A few days on, the escalator at North Melbourne station platform 1 still broken

Two weeks later the escalator was still kaput, when I took this photo on April 10.

Escalator at North Melbourne station platform 1 still broken!

Fast forward to late 2013, and I spotted an out of service escalator to platform 6 on December 23.

Out of service escalator leading from North Melbourne platform 6

January 8, 2014 the same escalator broke yet again.

Escalator to North Melbourne platform 6 broken yet again

Staff wrote out a sign telling passengers to use the staircase or lift to exit the platform.

Notice that the escalator to North Melbourne platform 6 is broken yet again

April 30, 2014 an escalator to platform 2 and 3 died.

Broken down escalator at North Melbourne platform 2 and 3

May 30, 2014 the escalator leading to platform 6 died again, leading some wag to write “Is this a joke” on the sign.

Broken escalator leading to North Melbourne platform 6

Metro Trains must have picked up on the plague of escalator failures, as they printed up some fancy looking posters to take the place of the handwritten signs.

Escalators out of order again at North Melbourne platform 6

But two days later on July 4, that sign was still there.

Escalators still out of order at North Melbourne platform 6

On August 12, 2014 it was the turn of platform 1 to receive the new ‘Escalators out of order’ posters.

Escalator at North Melbourne station platform 1 is dead yet again

Two days later platform 6 snatched it back.

Now the escalator at North Melbourne station platform 6 has died

Platform 2 went belly up on October 28, 2014.

Escalator to platform 2/3 at North Melbourne is still out of service

A day later the fancy ‘out of order’ sign was out, but no mechanics to fix the fault.

Escalator to platform 2/3 at North Melbourne is still out of service

With so many photos of failed escalators I am now starting to run out of witty captions – this was platform 6 on November 11.

Escalators to North Melbourne platform 6 out of order yet again

Platforms 4 and 5 appear to be the least trouble prone – this photo was from December 1, 2014.

Yet another escalator out of service at North Melbourne platforms 4 and 5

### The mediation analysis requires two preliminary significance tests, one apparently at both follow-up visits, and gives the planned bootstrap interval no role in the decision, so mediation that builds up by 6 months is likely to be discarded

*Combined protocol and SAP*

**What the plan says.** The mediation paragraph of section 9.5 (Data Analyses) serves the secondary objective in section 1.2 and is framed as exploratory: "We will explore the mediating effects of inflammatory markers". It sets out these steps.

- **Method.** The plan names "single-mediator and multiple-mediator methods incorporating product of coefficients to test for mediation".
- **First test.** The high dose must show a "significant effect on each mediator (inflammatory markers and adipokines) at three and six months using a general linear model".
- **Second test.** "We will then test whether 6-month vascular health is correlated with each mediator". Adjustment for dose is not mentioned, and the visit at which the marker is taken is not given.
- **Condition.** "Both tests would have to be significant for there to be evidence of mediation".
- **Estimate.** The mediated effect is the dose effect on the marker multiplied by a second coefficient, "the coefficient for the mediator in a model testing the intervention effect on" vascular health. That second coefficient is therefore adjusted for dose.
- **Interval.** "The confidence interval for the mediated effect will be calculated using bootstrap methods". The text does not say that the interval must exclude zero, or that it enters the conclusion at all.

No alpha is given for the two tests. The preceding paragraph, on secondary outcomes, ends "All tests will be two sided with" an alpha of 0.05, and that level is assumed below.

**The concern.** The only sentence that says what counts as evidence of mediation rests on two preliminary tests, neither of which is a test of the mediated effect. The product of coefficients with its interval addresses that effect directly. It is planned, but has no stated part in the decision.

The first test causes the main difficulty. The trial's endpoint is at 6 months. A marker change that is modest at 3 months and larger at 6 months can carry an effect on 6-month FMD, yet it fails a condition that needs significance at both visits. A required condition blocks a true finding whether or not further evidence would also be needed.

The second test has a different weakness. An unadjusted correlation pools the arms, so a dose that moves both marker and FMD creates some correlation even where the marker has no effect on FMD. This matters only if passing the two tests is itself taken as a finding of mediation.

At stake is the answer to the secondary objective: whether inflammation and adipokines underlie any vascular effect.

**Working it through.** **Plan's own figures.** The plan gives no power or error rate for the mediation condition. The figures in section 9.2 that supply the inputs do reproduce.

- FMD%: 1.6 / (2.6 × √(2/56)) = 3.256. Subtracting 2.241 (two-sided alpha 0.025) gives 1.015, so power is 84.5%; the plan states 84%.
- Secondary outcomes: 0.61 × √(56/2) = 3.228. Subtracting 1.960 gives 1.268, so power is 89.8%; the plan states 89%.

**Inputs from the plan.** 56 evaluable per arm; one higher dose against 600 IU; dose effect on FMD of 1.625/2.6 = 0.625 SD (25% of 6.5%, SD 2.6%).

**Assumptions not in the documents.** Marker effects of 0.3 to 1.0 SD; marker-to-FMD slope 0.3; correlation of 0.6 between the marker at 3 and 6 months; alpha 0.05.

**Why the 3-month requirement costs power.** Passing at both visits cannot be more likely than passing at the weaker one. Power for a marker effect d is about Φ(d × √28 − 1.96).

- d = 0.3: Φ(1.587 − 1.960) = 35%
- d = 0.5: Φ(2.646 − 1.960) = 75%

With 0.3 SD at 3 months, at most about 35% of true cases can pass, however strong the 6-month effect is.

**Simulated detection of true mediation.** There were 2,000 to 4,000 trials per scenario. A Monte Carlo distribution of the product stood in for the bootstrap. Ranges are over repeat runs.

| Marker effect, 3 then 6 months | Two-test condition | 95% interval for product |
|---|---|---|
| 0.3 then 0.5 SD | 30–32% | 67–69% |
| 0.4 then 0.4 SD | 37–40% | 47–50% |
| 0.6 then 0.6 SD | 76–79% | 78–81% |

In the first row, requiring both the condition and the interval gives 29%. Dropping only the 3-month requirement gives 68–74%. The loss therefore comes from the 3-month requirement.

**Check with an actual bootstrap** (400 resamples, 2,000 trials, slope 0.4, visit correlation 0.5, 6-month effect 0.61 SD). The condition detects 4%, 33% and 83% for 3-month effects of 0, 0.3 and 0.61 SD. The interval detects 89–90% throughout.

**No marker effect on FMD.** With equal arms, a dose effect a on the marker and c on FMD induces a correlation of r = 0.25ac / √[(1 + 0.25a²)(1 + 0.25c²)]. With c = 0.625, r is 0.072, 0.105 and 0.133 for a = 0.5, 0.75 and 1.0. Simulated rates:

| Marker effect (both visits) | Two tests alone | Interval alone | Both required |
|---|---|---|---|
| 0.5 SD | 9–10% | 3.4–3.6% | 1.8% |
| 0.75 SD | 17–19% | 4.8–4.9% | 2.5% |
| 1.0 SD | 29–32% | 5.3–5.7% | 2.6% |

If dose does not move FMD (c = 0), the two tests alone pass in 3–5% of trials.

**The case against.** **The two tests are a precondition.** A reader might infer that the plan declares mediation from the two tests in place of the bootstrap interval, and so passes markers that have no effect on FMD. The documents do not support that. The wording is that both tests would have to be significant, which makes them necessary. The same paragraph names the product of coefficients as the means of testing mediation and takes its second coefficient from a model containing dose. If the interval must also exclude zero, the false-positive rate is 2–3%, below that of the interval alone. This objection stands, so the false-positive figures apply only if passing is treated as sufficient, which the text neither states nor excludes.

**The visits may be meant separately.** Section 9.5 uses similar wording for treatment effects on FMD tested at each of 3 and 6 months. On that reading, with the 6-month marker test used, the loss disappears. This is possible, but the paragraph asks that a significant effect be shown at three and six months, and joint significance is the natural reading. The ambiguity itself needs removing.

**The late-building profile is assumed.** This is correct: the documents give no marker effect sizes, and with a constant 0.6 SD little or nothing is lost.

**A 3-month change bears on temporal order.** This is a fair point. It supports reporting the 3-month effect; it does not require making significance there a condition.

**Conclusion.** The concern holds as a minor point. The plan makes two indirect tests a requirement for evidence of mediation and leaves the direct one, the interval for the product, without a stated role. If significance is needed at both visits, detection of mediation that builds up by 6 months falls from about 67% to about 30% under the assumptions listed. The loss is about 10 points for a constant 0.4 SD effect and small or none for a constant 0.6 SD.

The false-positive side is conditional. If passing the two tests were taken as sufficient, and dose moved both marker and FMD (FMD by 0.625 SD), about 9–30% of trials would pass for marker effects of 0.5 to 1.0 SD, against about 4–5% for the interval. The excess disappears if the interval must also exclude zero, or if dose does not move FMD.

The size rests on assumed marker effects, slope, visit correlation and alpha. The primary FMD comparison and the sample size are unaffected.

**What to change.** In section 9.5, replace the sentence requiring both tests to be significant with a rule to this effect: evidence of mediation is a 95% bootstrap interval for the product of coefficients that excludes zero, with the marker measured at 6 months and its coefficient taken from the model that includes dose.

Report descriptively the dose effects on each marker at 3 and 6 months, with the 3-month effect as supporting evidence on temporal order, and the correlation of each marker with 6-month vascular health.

In the race to fail, with platform 2 and 3 racking up another win on February 3, 2015.

This time an escalator at North Melbourne platform 2/3 has broken down

At least this time there was technician there to fix it – they needed to pull out the electronics box at the top end.

Technicians having to fix the dodgy escalators at North Melbourne yet again

So which escalator failed the most?

Collating the data found above gives me this table. I have numbered the escalators 1A to 6B – east to west, based on platform number they serve.

Escalator 1A 1B 2 3 4 5 6A 6B
Failures 1 3 0 4 0 2 1 5

Looks like platform 6 is the big dud!

October 2012 to February 2015 is 29 months, and in that time I’ve seen the escalators at North Melbourne break at least 16 times – so that is once every two months. I’ve been working in Melbourne CBD Monday to Friday for that entire time, which suggests that the number of escalators failures could be higher, but probably not by a massive amount.

Finally, of the other railway stations I pass through, neither Southern Cross or the City Loop stations appear to have as escalators that fail as frequently – is there something in the water at North Melbourne?

Bus route backflips in Blackburn

Last year in Blackburn, minor changes to bus routes resulted in mass community outrage, followed by a sudden backflip by Public Transport Victoria.

Route 901 bus at Blackburn station, but the signage has no mention of the route!

The story starts in August 2013, when following a public tender process, new entrant Transdev took over the operation of a number of bus routes across Melbourne. Included in the new contract was:

A requirement for the operator to conduct a comprehensive review of all services included in the franchise to identify opportunities for improvement and implement a “greenfields” timetable change by the end of April 2015.

Behind this requirement was the intent to make Melbourne’s bus network more efficient – remove little used bus routes and deviations, and redirect the resources towards bus routes that passengers will actually choose to use. The side benefit to this was no net increased in the level of government funding.

The first sign of these coming changes was in June 2014, when Public Transport Victoria publicised their new timetable, only one month before it came into operation.

Their website was very vague, with the metropolitan bus page not being much help.

  • Major bus network changes in Brimbank, City of Port Phillip, Manningham and Bacchus Marsh
  • Minor bus network changes in Banyule, Boroondara, Darebin, Hume, Maroondah, Whitehorse, Wyndham and Yarra

Not to mention, who the hell knows the names of local government areas besides the one responsible for picking up the rubbish bin outside their house?

It took a while before people actually found about their local bus routes being cut back – this piece from the Manningham Leader was the first newspaper article to publicise the changes.

Manningham bus commuters blast Transdev’s announcement of service cuts from July 27
Anna Chisholm
June 30, 2014

Manningham commuters are about to be dudded again with the announcement Transdev will be scrapping a number of bus services, starting next month.

Scrapped routes include 201, 203, 205, 286, 303, 313 and 315.

Transdev told Manningham Leader in early June it would finish collecting data on passenger numbers, punctuality, frequency and timetables during the third quarter of the year.

Leader has today asked why the review and changes were fast-tracked.

Public Transport Victoria (PTV) spokeswoman Helen Witton said the changes would provide simpler routes and more frequent services that better connect with trains.